The further to the left or the right you move, the more your lens on life distorts.

Friday, January 19, 2018


Many of us have observed that the trained hamsters in the main stream media, along with the vast majority of all Democrats, use a different set of behavioral standards, different rules for honesty, and certainly, a different view of what constitutes evidence of scandal when evaluating Donald Trump as compared to past presidents. When making those observations, progressives accuse us of "whataboutism." James Taranto describes "whataboutism" as "a slur against people who wish to hold President Trump to the same standards as his predecessors and his political opponents. It is one of the oddities of our era."

I have on many occasions been guilty of "whataboutism," and why not? After all, again quoting Taranto:
If the “resistance” really believes that Mr. Trump represents a unique threat to the republic, they should welcome comparisons with other presidents as the most straightforward method of proving their case.

Apparently double standards are more fun. But before applying them, perhaps the President’s critics [who threaten to boycott Trump's State of the Union address] should watch Mr. Trump’s remarks later this month and then compare them to those delivered by his predecessor at the same point in his presidency.

Some readers probably recall that on January 27, 2010, President Barack Obama —not for the first or last time—falsely described his signature domestic policy: “Our approach would preserve the right of Americans who have insurance to keep their doctor and their plan.”

But readers may not remember other portions of the speech that also proved to be untrue, such as when he claimed: “We will have all of our combat troops out of Iraq by the end of this August.”

But ... but ... but ... the #Resistance tells us that Donald Trump is uniquely divisive. Hmmm, at the same point is his presidency, Barack Obama said (not in a private meeting but in his first State of the Union address:
With all due deference to separation of powers, last week, the Supreme Court reversed a century of law that I believe will open the floodgates for special interests, including foreign corporations, to spend without limit in our elections.

I don’t think American elections should be bankrolled by America’s most powerful interests or, worse, by foreign entities. They should be decided by the American people. And I urge Democrats and Republicans to pass a bill that helps correct some of these problems.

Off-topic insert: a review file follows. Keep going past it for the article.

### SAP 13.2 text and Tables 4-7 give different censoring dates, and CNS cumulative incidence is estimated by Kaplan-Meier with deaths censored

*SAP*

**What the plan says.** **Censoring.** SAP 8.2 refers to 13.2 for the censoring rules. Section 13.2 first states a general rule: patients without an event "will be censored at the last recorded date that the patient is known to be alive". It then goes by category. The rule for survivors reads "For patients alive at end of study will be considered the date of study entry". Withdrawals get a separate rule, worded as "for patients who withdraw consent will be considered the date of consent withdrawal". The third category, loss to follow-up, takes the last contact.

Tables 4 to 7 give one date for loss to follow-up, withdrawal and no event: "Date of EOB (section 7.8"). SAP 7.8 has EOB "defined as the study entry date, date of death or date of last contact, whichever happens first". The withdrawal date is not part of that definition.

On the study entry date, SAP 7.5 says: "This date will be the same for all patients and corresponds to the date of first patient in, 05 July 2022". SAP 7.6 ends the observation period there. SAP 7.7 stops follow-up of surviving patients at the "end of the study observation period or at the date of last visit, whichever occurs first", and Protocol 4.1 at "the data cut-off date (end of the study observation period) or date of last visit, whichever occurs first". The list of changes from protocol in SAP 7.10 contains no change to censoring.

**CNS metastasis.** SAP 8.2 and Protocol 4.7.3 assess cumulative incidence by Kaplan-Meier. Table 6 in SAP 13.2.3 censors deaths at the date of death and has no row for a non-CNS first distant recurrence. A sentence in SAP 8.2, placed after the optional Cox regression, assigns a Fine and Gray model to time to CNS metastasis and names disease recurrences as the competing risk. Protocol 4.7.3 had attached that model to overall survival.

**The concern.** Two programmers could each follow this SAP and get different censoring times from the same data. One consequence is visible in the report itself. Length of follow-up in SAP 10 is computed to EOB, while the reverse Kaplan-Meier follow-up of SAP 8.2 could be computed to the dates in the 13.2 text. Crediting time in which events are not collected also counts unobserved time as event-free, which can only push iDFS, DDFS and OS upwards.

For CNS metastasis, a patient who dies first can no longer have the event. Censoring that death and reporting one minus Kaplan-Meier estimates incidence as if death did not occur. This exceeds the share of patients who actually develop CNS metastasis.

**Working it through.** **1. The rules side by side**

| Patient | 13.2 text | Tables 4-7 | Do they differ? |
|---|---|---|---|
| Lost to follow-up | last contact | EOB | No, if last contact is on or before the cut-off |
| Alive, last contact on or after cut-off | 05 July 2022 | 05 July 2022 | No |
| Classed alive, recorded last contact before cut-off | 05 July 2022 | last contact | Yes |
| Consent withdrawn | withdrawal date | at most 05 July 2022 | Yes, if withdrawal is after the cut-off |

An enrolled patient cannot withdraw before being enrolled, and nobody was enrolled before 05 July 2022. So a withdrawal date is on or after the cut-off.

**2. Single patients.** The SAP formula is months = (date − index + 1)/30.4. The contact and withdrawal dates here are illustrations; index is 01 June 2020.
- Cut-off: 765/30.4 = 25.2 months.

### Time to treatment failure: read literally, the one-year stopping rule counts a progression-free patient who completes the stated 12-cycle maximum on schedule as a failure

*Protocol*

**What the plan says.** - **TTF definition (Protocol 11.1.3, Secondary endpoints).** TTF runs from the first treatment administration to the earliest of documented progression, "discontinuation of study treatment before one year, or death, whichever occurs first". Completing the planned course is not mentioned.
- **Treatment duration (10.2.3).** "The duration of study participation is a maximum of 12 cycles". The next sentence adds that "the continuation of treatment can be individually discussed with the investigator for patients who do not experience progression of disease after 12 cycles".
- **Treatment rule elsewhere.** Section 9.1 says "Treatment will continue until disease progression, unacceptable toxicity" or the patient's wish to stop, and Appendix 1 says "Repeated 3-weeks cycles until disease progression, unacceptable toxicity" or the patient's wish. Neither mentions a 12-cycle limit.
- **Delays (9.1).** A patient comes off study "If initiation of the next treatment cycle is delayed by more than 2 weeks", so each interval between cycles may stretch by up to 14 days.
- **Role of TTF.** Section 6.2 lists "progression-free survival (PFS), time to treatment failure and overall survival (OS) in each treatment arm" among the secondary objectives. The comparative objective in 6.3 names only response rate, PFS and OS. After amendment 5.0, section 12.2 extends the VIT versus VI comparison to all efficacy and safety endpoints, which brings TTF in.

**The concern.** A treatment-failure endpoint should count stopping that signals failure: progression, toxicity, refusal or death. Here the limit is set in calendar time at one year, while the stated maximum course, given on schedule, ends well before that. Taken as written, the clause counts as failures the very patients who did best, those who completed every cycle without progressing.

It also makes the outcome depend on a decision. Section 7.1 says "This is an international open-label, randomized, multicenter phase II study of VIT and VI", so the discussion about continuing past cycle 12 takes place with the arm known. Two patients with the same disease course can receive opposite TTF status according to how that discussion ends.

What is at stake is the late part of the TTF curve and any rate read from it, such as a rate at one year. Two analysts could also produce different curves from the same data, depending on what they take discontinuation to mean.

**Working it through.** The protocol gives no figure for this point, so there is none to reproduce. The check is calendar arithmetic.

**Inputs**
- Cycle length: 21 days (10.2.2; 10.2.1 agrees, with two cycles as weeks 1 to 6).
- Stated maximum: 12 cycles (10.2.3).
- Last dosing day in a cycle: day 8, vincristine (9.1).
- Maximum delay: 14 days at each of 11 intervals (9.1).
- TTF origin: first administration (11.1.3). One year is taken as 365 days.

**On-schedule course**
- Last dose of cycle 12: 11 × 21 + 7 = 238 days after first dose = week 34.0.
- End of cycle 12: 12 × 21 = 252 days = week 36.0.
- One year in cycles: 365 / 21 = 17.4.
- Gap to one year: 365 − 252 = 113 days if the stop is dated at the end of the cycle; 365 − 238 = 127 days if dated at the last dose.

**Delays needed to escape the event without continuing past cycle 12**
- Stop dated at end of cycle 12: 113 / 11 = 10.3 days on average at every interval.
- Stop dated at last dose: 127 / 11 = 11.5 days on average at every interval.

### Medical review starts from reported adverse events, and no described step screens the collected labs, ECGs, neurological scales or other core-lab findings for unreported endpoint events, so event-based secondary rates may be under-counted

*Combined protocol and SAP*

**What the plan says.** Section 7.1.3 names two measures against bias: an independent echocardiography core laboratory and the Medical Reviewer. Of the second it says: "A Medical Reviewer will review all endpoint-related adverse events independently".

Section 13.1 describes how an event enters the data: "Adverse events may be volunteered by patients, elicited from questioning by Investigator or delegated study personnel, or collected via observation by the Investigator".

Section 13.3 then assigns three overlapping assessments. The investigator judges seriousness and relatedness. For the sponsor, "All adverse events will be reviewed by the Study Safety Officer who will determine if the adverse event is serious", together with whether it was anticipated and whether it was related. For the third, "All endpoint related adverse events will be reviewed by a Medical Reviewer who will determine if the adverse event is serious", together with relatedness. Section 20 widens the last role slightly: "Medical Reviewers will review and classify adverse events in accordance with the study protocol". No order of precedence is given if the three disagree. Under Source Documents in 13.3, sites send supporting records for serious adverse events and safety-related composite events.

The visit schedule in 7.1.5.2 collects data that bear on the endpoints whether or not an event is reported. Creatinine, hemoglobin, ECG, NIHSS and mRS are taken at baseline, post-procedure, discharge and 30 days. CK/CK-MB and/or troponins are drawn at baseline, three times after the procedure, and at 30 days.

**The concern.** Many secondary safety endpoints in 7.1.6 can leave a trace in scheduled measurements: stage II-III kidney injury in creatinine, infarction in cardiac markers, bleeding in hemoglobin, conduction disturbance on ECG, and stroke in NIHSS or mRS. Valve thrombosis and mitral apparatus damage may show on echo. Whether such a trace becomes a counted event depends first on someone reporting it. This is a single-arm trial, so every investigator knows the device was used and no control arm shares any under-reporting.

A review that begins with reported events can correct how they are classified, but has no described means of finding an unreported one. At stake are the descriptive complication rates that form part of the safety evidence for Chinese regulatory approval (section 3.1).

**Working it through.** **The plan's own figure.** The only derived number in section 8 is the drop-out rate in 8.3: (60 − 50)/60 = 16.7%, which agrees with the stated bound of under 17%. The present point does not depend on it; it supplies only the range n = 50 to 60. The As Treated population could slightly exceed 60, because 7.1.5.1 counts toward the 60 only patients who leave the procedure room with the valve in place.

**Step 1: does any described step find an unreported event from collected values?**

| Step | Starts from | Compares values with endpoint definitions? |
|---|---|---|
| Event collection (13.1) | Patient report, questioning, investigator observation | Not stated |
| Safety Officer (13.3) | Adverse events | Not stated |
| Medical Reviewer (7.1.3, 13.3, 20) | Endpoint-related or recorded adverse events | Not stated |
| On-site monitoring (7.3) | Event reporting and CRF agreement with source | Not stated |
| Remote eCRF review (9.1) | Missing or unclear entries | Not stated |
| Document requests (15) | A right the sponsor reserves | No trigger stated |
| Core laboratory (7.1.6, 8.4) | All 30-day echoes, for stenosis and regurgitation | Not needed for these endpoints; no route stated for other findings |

James Taranto notes:
Georgetown law professor Randy Barnett wrote in the Journal that “the head of the executive branch ambushed six members of the judiciary, and called upon the legislative branch to deride them publicly... No one could reasonably believe in their heart that this was respectful behavior.”
But, of course, when Trump accuses a judge or a special counsel of wrong-headed decisions, it's a 'vicious attack of the American judiciary,' but when Barack Obama does it, it's perfectly acceptable to the media hamsters, even praiseworthy, because—Obama.

And then there was the past president's 2010 promise to reform the Department of Veteran's affairs (followed in subsequent years with the VA scandal) or his statement that he would rid the world of nuclear weapons (followed today by North Korea), or his mea culpa to the Muslim world that resulted in increased violence and discord throughout the Middle East for the remainder of his presidency.

Yeah ... all of this is "whataboutism." What about it?


When Donald Trump allegedly used the word "sh*thole" to describe the broken countries of origin for some immigrants, the many Democrats and their trained hamsters in the media labeled Trump a "racist." They also used it as an excuse to walk away from immigration reform.

WHAT ABOUT when a senior Obama administration official called Israeli Prime Minister, Bibi Netanyahu, "chickensh*t"? Following the same logic, that would make the Obama administration and by default, its leader, anti-Semitic, right?